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Op/Ed

Tips to become one of those people who is good with their money

(EDITORIAL) In real estate, it’s difficult to anticipate which years will be the busy ones and which will be eerily empty. So how do you manage money?

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money for transactions

I’m a firm believer in making mistakes. Specifically, the all-out, crash-and-burn kind. You know those people who say “own it” – yeah, that’s definitely me. That’s the sort of high-risk, high-reward mentality that leads to really thrilling moments onstage and in life. And when the reward is that intense, so is the loss. It’s the same with money.

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My formal background is as a professional opera singer. The level of training for a full-time career in the field includes Olympic-level physical, emotional, and intellectual training. Opera singers don’t use microphones, which means they must use their bodies in a perfect, practiced physiological balance to become a human megaphone.

They learn several languages, with enough facility to jump into rehearsals with colleagues who are relative strangers, singing about passionate love, and infuriating politics while maintaining that physical balance in a foreign tongue.

Unlike the Olympics, regular opera singers don’t get endorsement deals. (Okay, famous tenor Plácido Domingo is sponsored by Rolex, but that’s a particularly singular example.) So despite its extreme training, opera is a medium that requires its artists to manage themselves as freelancers. Freelancers and be-your-own-boss types, I know you feel me:

It’s difficult to anticipate which years will be the busy ones and which will be eerily empty.

Preparing for financial uncertainty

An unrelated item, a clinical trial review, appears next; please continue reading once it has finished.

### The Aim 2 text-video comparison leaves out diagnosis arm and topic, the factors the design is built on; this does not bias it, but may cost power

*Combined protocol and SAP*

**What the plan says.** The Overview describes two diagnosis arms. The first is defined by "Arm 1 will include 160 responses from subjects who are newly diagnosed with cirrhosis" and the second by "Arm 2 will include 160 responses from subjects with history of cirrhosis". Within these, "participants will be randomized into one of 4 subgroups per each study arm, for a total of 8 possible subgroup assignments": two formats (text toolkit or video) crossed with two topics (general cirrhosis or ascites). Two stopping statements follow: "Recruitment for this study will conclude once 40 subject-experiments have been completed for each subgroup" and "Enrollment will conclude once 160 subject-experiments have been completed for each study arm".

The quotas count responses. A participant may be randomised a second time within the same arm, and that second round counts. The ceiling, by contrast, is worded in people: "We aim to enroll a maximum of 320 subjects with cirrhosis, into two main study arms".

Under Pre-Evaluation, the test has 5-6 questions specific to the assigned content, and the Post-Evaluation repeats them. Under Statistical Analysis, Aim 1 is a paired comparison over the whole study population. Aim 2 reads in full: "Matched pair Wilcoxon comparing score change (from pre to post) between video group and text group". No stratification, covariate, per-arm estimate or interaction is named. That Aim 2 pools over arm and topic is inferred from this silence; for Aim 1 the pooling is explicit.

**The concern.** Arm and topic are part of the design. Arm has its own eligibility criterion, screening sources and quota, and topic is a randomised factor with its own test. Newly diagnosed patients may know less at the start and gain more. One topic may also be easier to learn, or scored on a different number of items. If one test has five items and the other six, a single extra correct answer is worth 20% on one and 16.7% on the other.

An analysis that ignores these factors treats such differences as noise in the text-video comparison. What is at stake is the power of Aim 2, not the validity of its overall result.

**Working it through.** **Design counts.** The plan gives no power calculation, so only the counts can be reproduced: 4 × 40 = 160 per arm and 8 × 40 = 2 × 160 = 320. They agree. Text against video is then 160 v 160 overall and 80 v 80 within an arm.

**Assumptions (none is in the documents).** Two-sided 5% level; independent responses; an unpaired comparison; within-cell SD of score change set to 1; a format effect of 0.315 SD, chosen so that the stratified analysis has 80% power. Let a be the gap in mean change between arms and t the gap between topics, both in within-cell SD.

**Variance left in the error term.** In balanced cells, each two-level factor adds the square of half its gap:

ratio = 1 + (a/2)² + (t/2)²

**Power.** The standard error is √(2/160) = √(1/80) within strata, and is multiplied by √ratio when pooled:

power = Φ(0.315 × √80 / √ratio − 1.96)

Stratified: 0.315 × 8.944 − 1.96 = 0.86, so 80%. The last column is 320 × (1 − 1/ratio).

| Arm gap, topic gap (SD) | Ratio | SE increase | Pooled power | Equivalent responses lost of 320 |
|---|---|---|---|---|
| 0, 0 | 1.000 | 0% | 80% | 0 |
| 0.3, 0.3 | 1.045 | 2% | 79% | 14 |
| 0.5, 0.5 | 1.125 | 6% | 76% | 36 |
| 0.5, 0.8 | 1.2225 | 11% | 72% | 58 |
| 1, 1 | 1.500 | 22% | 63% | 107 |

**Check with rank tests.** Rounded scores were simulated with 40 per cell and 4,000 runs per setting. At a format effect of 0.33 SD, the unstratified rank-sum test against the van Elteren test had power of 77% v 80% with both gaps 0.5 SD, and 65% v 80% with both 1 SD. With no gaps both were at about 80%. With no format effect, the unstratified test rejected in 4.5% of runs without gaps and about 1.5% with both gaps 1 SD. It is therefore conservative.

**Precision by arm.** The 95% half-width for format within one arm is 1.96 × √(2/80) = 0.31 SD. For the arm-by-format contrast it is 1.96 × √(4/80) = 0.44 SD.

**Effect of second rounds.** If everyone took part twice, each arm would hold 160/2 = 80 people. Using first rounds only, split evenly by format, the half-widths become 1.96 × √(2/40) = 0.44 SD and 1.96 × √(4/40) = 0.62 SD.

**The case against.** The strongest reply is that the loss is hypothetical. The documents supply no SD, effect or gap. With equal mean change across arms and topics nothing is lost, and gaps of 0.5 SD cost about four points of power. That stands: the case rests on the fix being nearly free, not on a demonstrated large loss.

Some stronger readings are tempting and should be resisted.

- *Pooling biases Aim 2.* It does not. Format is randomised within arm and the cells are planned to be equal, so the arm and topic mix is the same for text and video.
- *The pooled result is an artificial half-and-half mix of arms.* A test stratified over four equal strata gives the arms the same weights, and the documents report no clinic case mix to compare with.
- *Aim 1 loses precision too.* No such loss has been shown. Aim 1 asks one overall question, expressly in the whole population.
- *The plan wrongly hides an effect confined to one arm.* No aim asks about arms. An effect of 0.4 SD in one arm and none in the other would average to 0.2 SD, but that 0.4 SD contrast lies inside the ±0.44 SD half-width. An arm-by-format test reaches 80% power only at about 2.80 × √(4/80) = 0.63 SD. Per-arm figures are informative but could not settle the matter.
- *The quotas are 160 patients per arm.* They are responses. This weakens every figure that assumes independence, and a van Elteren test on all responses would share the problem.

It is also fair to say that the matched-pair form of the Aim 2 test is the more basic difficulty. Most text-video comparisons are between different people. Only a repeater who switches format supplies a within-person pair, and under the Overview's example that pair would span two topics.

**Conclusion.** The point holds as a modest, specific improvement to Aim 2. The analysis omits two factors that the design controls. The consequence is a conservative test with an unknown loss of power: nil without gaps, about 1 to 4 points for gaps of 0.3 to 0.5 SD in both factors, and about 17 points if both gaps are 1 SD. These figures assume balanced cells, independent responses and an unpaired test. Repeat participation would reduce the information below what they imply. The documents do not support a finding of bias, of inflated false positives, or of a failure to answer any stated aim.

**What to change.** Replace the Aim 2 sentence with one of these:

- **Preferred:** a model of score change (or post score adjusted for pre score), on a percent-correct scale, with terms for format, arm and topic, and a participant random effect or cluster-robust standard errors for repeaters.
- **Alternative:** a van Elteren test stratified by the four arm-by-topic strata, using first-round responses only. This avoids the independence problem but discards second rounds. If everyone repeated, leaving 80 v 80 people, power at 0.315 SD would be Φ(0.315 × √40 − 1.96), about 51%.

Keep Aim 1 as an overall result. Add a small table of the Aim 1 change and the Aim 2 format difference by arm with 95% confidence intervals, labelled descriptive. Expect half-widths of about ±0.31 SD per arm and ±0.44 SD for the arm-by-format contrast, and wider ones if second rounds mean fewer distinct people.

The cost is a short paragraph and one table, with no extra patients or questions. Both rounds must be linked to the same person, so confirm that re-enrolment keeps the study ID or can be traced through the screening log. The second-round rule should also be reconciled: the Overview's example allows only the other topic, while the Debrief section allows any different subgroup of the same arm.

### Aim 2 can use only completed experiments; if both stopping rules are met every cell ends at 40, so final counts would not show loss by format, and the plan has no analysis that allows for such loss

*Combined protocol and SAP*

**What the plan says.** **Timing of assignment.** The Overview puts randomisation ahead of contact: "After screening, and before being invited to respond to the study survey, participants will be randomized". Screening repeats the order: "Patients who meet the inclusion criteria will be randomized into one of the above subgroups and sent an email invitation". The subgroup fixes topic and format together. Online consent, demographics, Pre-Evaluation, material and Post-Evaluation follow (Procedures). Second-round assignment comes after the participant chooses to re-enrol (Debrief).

So how do you manage finances with so much up and down?

Invest time instead of money. I rethink how I’m approaching my everyday needs. I’m talking about what methods of transportation I use and how often; I’m talking about regular doctor’s visits or self-care; I’m talking about any payments that you owe regularly. Is there any way to reassess seemingly non-negotiable expenses? Can you refinance a mortgage? Can you drop the gym altogether and commit to really learning and developing an exercise routine? Find something convenient you can replace with a free education; the Internet is an insanely abundant resource and should be milked for information.

Develop multiple interests and invest in them. I am a professional singer, but I also love to cook and am serious about it. I write frequently and across a wide spectrum of interests. I read avidly. When you invest in other ideas and interests, you make yourself a more powerful candidate for the workforce, and you give yourself more ability to seize opportunities. Who knows – you might find yourself pivoting careers.

Design a financial contingency plan before you need it (but go broke at least once). Do you have a place to crash if you can’t afford your own place? How much money do you really need to get through the month? How far can you stretch $50? If you can’t define your limits, you’ll never be able to develop a plan with thoughtful security.

What’s life without risk?

The freelancers who truly succeed are the ones who failed. It’s that Oscar Wilde quote, right? “Experience is merely the name men give to their mistakes.” And so have I before, and so will I again. The only way forward is up. I’m going to take my experience along with me for the next chapter. I hope mine will help color yours a little, even if with a passing thought. Dare to lose it all — and see where it leads.

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Op/Ed

Tips to combat lack of participation in virtual meetings or online events

(EDITORIAL) Even after the pandemic, virtual meetings and online events have no end in sight. But how do we get people to participate?

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Online conference call on skype, without Meet Cam widgets.